Assessing Functional Explanations in the Social Sciences

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Citation: Kincaid, H. (1990) Assessing Functional Explanations in the Social Sciences. PSA: Proceedings of the Biennial Meeting of the Philosophy of Science Association (RSS)




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Summary:

Kincaid discussed and evaluated functionalism used in social science. As a special sociological theory, functionalism explains social phenomena by its function. Functional explanation consists of two claims: one is there are some specific effects of practice or institution; another is this practice exists to promote those effects. However, functionalism was criticized for little statistical evidence, lack of mechanism connecting practices with their persistence, and inappropriate adoption of natural selection.

Before evaluating these critics, Kincaid explained what is functionalism in social sciences. He pointed out some basic principle of functionalism. First, explanation is a straightforward form of causal explanation, which explains causes by their consequences. For the problem of functionalism, he thinks there is no clear correlation between effect and existence of specific practice or institution. In other words, we need a specific mechanism to explain the function.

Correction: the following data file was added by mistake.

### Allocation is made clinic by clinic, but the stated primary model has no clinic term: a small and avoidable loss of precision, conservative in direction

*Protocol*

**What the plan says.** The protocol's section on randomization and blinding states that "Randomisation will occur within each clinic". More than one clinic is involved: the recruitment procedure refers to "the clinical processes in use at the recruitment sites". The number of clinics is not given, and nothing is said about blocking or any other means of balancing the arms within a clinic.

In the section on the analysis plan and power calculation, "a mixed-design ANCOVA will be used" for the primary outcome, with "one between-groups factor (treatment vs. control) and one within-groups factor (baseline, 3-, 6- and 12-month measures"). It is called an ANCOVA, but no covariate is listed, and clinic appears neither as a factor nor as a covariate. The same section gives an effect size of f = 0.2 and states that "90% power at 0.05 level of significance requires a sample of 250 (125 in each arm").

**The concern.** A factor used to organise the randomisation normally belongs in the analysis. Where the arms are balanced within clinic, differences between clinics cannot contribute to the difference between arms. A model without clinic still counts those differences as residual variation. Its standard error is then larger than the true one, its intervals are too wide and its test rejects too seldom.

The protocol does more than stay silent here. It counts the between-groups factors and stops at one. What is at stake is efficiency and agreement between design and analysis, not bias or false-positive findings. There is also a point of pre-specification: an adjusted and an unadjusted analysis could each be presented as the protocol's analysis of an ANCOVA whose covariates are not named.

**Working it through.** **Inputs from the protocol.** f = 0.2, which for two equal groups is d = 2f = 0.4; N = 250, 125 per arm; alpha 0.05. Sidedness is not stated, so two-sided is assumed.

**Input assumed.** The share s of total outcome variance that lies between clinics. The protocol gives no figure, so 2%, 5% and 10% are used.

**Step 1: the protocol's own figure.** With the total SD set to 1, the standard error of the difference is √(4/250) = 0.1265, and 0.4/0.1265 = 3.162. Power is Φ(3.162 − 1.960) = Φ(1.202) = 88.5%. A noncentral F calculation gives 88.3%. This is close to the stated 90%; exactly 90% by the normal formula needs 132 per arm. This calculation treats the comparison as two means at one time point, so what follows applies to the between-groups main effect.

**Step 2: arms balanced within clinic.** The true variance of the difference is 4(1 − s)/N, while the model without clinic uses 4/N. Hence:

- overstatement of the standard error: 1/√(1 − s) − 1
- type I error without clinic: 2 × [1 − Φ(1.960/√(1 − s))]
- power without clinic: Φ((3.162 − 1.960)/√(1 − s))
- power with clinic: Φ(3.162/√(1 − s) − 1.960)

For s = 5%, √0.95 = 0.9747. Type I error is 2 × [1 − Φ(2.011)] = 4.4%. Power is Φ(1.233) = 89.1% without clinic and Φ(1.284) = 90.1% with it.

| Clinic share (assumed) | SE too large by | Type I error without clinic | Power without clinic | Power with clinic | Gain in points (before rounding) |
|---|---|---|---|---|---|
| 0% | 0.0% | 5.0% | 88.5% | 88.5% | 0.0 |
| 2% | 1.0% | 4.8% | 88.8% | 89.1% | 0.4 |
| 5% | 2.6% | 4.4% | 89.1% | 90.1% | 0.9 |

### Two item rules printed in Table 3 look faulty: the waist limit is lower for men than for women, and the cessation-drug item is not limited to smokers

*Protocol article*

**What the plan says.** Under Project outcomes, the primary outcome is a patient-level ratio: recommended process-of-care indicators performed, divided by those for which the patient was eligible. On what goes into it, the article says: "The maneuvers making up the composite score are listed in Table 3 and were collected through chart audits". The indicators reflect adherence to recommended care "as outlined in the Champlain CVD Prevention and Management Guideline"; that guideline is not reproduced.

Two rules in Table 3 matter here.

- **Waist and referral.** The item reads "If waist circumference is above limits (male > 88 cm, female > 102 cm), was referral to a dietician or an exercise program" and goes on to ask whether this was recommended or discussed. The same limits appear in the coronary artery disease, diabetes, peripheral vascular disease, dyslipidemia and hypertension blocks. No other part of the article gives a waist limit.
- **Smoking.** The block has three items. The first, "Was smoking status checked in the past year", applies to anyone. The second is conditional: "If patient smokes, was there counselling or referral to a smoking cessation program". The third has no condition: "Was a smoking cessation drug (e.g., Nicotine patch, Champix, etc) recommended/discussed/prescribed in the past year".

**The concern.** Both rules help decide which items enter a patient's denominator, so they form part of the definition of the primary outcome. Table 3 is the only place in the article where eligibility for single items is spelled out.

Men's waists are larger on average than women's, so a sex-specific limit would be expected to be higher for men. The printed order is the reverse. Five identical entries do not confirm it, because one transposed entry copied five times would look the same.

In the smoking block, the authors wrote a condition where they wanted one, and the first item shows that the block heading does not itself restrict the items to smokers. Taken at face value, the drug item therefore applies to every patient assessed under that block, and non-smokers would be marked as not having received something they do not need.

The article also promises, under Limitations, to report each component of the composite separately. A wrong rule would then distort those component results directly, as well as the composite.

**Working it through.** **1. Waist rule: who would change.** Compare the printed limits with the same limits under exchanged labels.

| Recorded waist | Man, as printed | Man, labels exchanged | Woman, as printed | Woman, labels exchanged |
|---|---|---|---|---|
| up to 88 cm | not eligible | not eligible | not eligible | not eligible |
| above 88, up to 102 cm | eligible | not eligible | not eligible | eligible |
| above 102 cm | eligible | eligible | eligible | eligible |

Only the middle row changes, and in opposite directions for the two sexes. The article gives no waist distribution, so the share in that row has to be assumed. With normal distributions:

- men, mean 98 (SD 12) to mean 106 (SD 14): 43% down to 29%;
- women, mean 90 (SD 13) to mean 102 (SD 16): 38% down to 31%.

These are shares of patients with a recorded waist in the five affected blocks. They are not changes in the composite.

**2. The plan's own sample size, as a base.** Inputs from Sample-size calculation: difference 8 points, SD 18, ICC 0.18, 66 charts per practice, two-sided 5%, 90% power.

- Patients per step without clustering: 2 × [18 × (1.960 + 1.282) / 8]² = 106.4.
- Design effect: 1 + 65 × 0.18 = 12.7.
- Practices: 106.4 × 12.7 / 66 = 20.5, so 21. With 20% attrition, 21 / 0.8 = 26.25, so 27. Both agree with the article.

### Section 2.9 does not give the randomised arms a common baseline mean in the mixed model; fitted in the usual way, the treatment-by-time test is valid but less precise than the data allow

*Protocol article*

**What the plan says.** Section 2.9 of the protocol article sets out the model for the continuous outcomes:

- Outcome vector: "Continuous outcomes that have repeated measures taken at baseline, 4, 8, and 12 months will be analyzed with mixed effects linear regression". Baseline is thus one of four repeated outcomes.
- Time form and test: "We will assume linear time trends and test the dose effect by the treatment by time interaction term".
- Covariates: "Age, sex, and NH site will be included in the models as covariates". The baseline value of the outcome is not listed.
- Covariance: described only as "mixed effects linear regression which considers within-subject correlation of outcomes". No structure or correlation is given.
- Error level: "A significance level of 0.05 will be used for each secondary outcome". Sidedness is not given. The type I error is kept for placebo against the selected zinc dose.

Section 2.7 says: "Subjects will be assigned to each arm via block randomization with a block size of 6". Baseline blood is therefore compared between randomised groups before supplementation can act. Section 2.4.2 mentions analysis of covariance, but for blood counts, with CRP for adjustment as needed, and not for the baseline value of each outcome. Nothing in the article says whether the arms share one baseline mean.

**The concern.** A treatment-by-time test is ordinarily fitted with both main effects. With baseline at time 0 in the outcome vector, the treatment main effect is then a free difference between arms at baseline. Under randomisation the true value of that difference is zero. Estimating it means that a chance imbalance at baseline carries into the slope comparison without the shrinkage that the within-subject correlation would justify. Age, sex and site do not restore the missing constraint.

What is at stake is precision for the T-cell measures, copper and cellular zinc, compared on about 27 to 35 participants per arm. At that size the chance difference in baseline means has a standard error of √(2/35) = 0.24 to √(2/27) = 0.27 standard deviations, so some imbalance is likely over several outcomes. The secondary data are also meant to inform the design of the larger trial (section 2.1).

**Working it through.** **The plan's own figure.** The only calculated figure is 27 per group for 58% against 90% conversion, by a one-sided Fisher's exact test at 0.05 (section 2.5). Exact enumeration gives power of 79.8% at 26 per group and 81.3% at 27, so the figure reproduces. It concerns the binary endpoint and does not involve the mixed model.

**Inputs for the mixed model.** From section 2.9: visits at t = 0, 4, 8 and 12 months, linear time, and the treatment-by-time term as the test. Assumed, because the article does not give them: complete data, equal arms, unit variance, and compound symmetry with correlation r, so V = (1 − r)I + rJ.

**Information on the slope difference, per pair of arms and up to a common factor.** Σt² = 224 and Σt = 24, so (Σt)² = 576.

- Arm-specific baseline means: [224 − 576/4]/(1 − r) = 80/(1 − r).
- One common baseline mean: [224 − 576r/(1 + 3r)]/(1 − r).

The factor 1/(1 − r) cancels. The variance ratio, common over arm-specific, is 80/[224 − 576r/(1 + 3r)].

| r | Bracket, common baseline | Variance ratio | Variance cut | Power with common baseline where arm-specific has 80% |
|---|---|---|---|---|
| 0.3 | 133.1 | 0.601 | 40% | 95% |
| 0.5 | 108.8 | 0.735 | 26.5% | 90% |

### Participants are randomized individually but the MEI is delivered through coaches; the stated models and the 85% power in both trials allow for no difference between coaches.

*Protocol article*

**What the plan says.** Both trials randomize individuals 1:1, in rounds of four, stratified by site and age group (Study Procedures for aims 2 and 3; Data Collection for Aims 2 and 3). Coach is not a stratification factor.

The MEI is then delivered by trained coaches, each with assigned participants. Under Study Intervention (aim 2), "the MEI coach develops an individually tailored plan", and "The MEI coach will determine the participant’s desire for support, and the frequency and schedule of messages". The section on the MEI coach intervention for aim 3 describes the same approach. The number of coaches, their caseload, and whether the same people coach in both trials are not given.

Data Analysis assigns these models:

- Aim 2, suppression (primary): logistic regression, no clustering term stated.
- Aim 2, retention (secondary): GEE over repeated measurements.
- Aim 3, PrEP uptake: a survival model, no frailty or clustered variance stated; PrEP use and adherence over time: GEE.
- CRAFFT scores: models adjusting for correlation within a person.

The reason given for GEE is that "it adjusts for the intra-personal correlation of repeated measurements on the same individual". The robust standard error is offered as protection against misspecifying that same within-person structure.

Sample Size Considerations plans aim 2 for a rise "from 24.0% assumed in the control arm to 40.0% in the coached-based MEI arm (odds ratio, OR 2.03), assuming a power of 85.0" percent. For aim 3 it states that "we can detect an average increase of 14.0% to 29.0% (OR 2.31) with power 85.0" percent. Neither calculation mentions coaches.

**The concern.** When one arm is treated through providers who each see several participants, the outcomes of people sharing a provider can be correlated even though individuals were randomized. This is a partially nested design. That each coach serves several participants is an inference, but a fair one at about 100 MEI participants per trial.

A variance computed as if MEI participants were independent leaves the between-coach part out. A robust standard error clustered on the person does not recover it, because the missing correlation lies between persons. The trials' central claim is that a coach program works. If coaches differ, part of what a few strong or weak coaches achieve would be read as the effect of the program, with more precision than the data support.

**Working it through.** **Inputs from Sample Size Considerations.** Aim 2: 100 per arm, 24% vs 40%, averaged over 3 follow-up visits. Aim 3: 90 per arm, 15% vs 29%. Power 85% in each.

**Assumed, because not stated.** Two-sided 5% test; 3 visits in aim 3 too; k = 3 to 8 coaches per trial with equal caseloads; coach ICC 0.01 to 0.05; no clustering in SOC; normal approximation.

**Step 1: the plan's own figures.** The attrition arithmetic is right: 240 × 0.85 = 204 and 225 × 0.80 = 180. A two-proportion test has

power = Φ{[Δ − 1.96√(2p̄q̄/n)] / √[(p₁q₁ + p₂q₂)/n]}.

Thus, Kincaid suggested that we need to test the claims of functionalism to give better explanation. The testing should confirm that A exists in order to fulfill its function B. Based on this principle of testing, there should be two premises: 1.when A exists, it has the function B; 2. A persists because of the effect of function B. Kincaid proposed that we can adopt the concept of trait-environment correlation from biologists to social science. For example, we can examine the correlations between social environment and traits of social organization.

Based on above concepts, Kincaid discussed a procedure to test the functional explanation: 1. Trait of the type A would be the best solution to environmental problem 2. Selection of traits would lead to the establishment of optimal trait 3. The observed trait is of type A. Thus, we can confirm the function of the trait. However, Kincaid also recognized the real functional processes might be complicated, so we need more sophisticated models or statistical techniques to test. He proposed we can eliminate spurious causation by controlling the possible causes that might lead to the correlation between effect and persistence. Therefore, functional explanation is testable and the concept of selection can be used in social science.